The Free Magic of this book is chaotic, uncontrolled, and destructive, but Free Magic beings are depicted more as wild animals than willfully evil demons. A wild animal isn't evil for mauling humans that mess with it; that's within the range of what it does. Clariel messes with these creatures, and well...she learns the hard way that though Free Magic creatures can be useful, but she can't force them into empathetic, human-like behavior. Their very nature resists control. In any case, the worldbuilding that Clariel adds to the Old Kingdom saga is great. 

About that ending...

So, people have tended to hate this book for negative asexual/aromantic representation. I'd like to address this, since I'm doing a more in-depth review. First of all, now that you know that, don't immediately pull out this book to rec to your ace friends. It gets enough hype and other books need love. Pick something else, like maybe this book about mermaids.

There's a problematic scene towards the end which also ruined this book for a lot of people. Clariel's friend professes his romantic/sexual feelings for her, which she rebuffs. There's some drama involved. He grows a lot during the book, and their friendship is important to Clariel. At the end of the book, he admits that he still has those feelings for her, and says he knows her feelings but is willing to make it work if she wants to. 

When he hugs her, Clariel feels a flash of an unfamiliar feeling -- like maybe she has those feelings, too. She wonders if it's new or something she'd previously pushed down. Either way, she ignores it and continues to do her own thing, because as we've established, her desire for independence is important to her.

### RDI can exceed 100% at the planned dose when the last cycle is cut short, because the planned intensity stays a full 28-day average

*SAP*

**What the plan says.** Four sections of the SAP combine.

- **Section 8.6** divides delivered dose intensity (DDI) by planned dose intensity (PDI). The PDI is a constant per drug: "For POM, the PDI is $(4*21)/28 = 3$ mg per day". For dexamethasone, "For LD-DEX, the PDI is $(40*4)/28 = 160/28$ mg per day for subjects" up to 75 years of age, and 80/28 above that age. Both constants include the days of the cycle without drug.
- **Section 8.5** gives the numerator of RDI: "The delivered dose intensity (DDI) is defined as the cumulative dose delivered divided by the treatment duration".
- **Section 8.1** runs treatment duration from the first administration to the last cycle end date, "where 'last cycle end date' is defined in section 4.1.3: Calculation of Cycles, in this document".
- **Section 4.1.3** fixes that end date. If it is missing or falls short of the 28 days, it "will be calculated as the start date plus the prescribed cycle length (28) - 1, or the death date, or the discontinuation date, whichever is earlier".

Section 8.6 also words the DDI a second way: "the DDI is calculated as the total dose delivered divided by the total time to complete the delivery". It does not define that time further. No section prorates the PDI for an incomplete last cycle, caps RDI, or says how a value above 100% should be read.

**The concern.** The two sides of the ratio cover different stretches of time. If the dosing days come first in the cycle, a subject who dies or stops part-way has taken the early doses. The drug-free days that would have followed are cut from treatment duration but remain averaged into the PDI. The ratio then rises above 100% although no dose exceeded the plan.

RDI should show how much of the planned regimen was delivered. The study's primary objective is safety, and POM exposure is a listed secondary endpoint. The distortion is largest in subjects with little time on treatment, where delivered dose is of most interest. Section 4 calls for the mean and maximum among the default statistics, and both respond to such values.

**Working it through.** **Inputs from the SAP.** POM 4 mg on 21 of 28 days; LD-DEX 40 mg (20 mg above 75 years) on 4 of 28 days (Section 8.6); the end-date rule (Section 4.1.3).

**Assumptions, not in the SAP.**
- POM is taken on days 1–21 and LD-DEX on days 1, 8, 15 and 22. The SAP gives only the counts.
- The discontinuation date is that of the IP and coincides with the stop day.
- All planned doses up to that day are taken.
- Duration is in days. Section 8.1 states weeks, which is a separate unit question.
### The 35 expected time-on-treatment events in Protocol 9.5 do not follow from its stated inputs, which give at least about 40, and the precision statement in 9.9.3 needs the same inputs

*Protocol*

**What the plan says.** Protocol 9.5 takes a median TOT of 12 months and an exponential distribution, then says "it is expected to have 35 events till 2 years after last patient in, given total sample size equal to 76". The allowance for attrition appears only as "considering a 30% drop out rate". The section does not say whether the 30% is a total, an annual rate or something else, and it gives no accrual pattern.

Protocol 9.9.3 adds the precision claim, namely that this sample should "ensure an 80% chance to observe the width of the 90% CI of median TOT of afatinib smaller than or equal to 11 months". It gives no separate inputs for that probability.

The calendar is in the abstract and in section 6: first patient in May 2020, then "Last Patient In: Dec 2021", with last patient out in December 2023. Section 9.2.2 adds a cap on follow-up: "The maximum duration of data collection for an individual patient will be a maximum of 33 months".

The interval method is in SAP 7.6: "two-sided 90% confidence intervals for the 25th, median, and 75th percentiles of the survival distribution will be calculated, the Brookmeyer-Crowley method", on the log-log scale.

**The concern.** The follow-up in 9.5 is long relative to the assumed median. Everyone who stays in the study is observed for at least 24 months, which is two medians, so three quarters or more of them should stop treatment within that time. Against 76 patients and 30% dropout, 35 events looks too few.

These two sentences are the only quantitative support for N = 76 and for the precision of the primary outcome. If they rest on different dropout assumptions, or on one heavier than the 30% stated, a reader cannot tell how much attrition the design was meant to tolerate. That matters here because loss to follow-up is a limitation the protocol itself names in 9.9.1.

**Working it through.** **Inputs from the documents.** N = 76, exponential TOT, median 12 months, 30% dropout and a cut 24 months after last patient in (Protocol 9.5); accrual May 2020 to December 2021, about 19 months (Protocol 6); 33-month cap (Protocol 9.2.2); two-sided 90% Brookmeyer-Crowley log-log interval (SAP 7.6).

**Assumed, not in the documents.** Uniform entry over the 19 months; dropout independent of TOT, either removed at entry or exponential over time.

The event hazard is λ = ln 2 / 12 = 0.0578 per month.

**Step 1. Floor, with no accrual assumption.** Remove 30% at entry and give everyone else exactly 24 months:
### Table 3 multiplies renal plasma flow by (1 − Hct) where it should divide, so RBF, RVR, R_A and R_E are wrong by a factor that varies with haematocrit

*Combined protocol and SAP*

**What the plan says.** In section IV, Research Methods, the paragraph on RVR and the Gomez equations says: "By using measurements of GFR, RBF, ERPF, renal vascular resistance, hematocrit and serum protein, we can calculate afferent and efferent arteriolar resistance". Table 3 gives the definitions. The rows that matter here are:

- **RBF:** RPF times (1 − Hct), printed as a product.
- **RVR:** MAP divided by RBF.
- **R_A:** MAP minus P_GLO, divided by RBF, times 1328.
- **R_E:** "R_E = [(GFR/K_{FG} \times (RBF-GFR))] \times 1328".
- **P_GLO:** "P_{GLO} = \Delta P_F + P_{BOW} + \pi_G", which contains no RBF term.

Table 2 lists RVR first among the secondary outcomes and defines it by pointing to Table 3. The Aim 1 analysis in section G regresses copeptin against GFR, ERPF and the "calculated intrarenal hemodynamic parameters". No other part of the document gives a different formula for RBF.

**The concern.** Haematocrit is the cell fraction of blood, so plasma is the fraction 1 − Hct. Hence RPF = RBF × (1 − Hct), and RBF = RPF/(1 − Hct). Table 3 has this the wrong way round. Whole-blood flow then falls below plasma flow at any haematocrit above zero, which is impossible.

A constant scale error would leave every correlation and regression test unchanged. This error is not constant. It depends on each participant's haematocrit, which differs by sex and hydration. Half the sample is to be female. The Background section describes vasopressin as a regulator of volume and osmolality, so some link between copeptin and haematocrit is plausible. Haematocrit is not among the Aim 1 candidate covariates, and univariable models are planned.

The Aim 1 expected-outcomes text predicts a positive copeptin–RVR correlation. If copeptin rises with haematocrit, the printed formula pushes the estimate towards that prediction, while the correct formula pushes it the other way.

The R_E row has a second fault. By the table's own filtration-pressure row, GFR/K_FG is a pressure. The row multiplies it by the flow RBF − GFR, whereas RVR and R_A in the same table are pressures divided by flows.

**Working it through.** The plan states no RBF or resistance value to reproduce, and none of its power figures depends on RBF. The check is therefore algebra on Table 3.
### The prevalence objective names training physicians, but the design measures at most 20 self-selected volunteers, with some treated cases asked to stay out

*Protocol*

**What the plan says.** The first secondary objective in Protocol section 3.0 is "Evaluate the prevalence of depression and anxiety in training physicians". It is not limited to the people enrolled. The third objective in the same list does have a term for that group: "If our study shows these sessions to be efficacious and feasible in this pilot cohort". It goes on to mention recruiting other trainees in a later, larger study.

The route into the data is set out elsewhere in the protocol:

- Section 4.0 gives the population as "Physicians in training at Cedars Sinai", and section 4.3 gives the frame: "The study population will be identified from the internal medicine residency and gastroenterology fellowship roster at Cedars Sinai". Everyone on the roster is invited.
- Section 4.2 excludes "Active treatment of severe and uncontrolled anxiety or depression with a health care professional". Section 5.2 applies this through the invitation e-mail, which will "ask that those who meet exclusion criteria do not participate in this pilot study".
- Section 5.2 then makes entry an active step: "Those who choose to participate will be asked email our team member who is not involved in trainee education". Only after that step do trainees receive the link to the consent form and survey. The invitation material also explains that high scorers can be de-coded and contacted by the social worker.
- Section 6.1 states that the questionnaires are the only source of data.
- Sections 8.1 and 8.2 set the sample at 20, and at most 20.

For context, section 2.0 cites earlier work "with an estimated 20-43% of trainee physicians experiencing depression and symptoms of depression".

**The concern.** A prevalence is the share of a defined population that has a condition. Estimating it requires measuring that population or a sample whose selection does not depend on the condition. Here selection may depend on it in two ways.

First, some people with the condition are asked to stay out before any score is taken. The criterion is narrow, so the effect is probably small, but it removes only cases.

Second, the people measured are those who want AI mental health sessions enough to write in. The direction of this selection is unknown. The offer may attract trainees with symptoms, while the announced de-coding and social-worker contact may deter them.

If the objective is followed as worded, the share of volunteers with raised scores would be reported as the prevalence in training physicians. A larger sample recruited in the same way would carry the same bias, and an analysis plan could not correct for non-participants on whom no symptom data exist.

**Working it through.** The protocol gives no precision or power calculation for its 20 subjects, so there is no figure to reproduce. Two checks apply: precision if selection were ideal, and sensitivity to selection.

One reading of this is that she was just repressed all along and isn't really asexual. This says something very negative about asexual people outside of fiction, which is why many dismiss this book. On the other hand, this signaled to me that Clariel is demiromantic. So, I've...kind of headcanoned that pretty hard. Quietly. To myself. Because this book is almost universally hated among asexuals.


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Charts seem useful here.
source

Much like how a demisexual doesn't experience any sexual attraction until after forming a deep emotional or romantic bond, demiromantic people don't experience romantic attractions or inclinations until forming an emotional connection. Clariel feels no romantic pull towards her friend until after they've been through the shit together, matured together, and formed a unique platonic bond. It's possible she might be demisexual, but the feelings she mentions having in that moment weren't about physicality or sexual attraction. It seemed more like an emotional moment, where a platonic hug stirred romantic feelings.

Clariel's only relationships before this were for casual sex, which she ultimately ended because she didn't care for it and was just exploring her sexuality. She had no emotional bond with her sexual partners, and so wouldn't have figured out she might be demiromantic before now.


This ending is confusing or offensive for someone who was told that Clariel is an asexual aromantic character. I also have no idea what Garth Nix intends for the character, and if he intended to write an aro character, he failed pretty damn hard. 

But reading Clariel as a demiromantic ace makes a lot of sense to me. As in, everything she experiences -- from the casual sex for purposes of "so what's the big deal here oh ok well that was overrated bye" to the "where the fuck are these feels coming from" to "wait a moment, am I really just repressed? IDENTITY CRISIS LIKE WOAH oh no ok I'm fine now" exactly mirror my life experiences as a demiromantic person. 

If you don't agree with that interpretation, she could also be gray-ace or gray-romantic, with this being one of the few times in her life she experiences sexual attraction. I also saw the moment as her wondering whether she was repressed, questioning herself briefly, and then figuring she's not and going on her merry way...rather than the author's Word of God that she's a repressed allosexual. Third person close. It can get a bit messy in moments like these.